Jeff Johnstone
Come talk with Jeff Johnstone of J/Boats, or many of the other numerous manufacturers who will be on hand to show off their boats and answer your questions.
© 2023 Latitude 38 Media LLC / John

Of course, the main draw is the exhibitors. There are more sailboats, more multihulls, more charter companies and more gear and equipment manufacturers than you’ll find at any other sailboat show in the US. And it is all sailing! No powerboats allowed. This is your crowd.

Walking the docks, you’ll run into sailors and businesses from California. You can also take courses from Cruisers University or find time for a test sail. It’s a great place to puzzle out watermakers, batteries, communications, wind vanes or other gear and equipment decisions you are trying to assess.

Wear your Latitude 38 T-shirt like Eric Lockard, who did the 2004 Ha-Ha with wife Melissa and friend Roma Swenson.
© 2023 Latitude 38 Media LLC / John

It’s a great show, great time of year and great town. We look forward to the Annapolis Boat Show every year, and will hope to see you there too.

Jeanne Socrates Is Still Singlehanding Across the Oceans

We just heard from Encinal Yacht Club staff commodore Bill Nork, who sent in a couple of photos and wrote in to say, “I had the distinct pleasure of having dinner with Jeanne Socrates at Mezzogiorno restaurant in Bucerias on Banderas Bay, Mexico, in May. Jeanne was leaving the next day, singlehanding her 38-ft sloop Nereida to French Polynesia and beyond. Jeanne is now 81, and holds the world record for being the oldest woman to circumnavigate nonstop, which she did at age 77. There were eight of us at dinner, but Jeanne was seated right next to me, so I got to ask her lots of questions. She is charming, funny and very down to earth.”

Jeanne Socrates
In May, Jeanne Socrates was in Banderas Bay getting ready, once again, for the South Pacific.
© 2023 Bill Nork

“I asked her if she had sailed around Cape Horn, and she answered with a twinkle, ‘Oh yes, three times.’ She added that the worst weather she ever encountered was off the coast of Oregon!”

Jeanne Socrates and Nereida head out to sea, sans lifejacket for either.
© 2023 Bill Nork

“I inquired whether she wore a PFD when sailing, and she said, ‘Rarely.’

“We finished dinner at about 9:30 p.m. One of our party invited everyone back to his gorgeous Hylas 54 at Paradise Village Marina for a nightcap of some special black-label tequila. My wife and I asked Jeanne, with whom we were sharing a taxi, if she wanted to have some tequila or be dropped off at her boat, as we knew she was leaving on her long solo sail the next morning, and she said, without hesitation, ‘Oh, tequila; I’m a party girl!'”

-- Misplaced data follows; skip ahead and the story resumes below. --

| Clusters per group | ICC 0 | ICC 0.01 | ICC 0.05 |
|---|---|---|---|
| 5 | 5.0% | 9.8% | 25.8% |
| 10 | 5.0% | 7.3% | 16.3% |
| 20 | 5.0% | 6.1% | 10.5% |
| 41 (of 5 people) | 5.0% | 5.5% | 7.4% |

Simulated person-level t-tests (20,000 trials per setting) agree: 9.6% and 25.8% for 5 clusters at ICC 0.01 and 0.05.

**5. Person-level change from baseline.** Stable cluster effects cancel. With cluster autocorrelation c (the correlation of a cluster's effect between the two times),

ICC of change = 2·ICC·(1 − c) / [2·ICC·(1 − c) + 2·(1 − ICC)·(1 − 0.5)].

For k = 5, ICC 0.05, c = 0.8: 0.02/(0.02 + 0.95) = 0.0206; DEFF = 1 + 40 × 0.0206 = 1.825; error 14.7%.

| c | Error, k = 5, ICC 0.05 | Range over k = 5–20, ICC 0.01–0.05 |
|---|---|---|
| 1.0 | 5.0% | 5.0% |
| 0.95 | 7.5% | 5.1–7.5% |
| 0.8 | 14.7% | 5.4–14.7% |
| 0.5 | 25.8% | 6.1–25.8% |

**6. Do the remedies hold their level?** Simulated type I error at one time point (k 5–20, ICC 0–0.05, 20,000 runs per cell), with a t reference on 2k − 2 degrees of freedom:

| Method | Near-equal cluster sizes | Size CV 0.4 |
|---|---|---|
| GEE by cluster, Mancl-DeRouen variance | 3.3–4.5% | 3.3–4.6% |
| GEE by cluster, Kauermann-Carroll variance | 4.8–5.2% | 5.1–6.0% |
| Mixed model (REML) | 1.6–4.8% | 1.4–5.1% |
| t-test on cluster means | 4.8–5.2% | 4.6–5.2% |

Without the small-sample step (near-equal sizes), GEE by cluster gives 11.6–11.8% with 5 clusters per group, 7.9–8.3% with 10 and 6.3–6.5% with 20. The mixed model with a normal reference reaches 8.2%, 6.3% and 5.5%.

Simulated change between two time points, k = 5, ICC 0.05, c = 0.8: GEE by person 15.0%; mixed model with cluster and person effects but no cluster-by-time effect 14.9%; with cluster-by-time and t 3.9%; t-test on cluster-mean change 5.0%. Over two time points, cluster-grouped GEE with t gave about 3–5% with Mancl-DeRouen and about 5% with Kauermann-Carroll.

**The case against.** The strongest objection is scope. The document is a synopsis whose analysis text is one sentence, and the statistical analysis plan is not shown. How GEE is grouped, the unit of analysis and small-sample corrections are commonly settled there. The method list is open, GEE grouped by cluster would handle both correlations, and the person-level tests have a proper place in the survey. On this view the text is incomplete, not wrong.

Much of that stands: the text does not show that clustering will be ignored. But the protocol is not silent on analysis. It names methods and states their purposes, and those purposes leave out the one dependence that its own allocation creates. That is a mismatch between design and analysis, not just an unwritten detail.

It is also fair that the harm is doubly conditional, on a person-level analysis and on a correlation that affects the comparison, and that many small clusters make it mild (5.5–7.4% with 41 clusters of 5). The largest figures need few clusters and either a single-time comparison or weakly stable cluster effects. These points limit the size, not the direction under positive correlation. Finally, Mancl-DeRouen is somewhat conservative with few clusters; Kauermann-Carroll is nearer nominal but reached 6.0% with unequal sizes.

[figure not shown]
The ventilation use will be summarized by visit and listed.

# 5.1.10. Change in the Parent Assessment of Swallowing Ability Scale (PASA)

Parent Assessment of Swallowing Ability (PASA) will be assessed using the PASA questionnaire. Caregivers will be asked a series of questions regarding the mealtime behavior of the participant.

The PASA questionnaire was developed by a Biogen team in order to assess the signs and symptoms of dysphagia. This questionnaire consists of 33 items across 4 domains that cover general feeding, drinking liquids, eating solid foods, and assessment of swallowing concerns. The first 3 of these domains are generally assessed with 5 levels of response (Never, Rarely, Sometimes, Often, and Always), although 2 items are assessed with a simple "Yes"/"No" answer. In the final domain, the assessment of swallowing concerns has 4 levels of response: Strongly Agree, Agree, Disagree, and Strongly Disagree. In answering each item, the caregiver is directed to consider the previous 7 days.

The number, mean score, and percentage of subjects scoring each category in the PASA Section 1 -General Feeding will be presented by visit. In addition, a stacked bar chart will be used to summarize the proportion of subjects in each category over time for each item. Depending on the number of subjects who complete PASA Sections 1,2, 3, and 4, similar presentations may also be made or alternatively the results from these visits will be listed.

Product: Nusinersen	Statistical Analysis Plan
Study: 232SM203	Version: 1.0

We checked in with Jeanne’s blog to find that she did arrive in Anaho Bay, northeast of Nuku Hiva Island, on May 28 after a 25-day voyage from La Cruz, Mexico. Taiohae is, of course, the main harbor of the island of Nuku Hiva with its dramatic, high, steep-sided volcanic mountains, and is the capital of the Marquesas. Jeanne was then headed to the Tuamotus, Tahiti, Huahini, Raiatea and Taha’a. She wrote, “I could have easily spent more time in all the very different parts of French Polynesia — but my visa only gave me three months so, on September 4, I set sail for the Cook Islands and then Tonga.”

Jeanne Socrates
Jeanne turned 81 on August 17. Happy birthday and fair winds, Jeanne!
© 2023 Jeanne Socrates

Her latest update has her heading out the very narrow entrance/exit from Aitutaki Harbor, where she managed some repairs including reef lines and a pesky alternator bracket. From there, she’s headed to Vava’u, Tonga, possibly via Beveridge Reef. With four solo circumnavigations and, at 81, Jeanne Socrates (Good Jibes podcast here) continues to amaze and inspire sailors while continuing to enjoy, party and share her passion for cruising with everyone she meets.

AC 37
For the 37th America's Cup first ACWS showcase, we were again held hostage by the weather conditions, and like multiple SailGP events, what would have been a "magical" final — in this case between American Magic and Emirates Team New Zealand — saw the wind fail to materialize.
Municipal Matters
the City of San Francisco and Pacific Gas & Electric finally agreed to a nearly $190 million settlement in 2021 where the utility company was obliged to clean up toxic waste in S.F. Marina's East Harbor, PG&E has been working with the S.F. Recreation and Park Department on plans for a new public marina.